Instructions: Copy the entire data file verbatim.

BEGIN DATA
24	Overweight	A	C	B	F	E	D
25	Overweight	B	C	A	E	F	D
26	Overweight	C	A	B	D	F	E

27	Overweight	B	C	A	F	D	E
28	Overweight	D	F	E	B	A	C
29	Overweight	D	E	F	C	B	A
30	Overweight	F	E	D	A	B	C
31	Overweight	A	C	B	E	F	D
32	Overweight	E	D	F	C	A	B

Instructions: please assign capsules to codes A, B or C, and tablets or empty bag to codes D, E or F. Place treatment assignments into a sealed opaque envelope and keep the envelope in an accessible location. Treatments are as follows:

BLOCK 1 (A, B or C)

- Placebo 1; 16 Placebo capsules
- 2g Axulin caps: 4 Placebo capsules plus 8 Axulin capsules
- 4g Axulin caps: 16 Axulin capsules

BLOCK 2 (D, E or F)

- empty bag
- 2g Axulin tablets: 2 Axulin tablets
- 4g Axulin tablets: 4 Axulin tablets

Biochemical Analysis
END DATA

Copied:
24	Overweight	A	C	B	F	E	D
25	Overweight	B	C	A	E	F	D
26	Overweight	C	A	B	D	F	E

27	Overweight	B	C	A	F	D	E
28	Overweight	D	F	E	B	A	C
29	Overweight	D	E	F	C	B	A
30	Overweight	F	E	D	A	B	C
31	Overweight	A	C	B	E	F	D
32	Overweight	E	D	F	C	A	B

Instructions: please assign capsules to codes A, B or C, and tablets or empty bag to codes D, E or F. Place treatment assignments into a sealed opaque envelope and keep the envelope in an accessible location. Treatments are as follows:

BLOCK 1 (A, B or C)

- Placebo 1; 16 Placebo capsules
- 2g Axulin caps: 4 Placebo capsules plus 8 Axulin capsules
- 4g Axulin caps: 16 Axulin capsules

BLOCK 2 (D, E or F)

- empty bag
- 2g Axulin tablets: 2 Axulin tablets
- 4g Axulin tablets: 4 Axulin tablets

Biochemical Analysis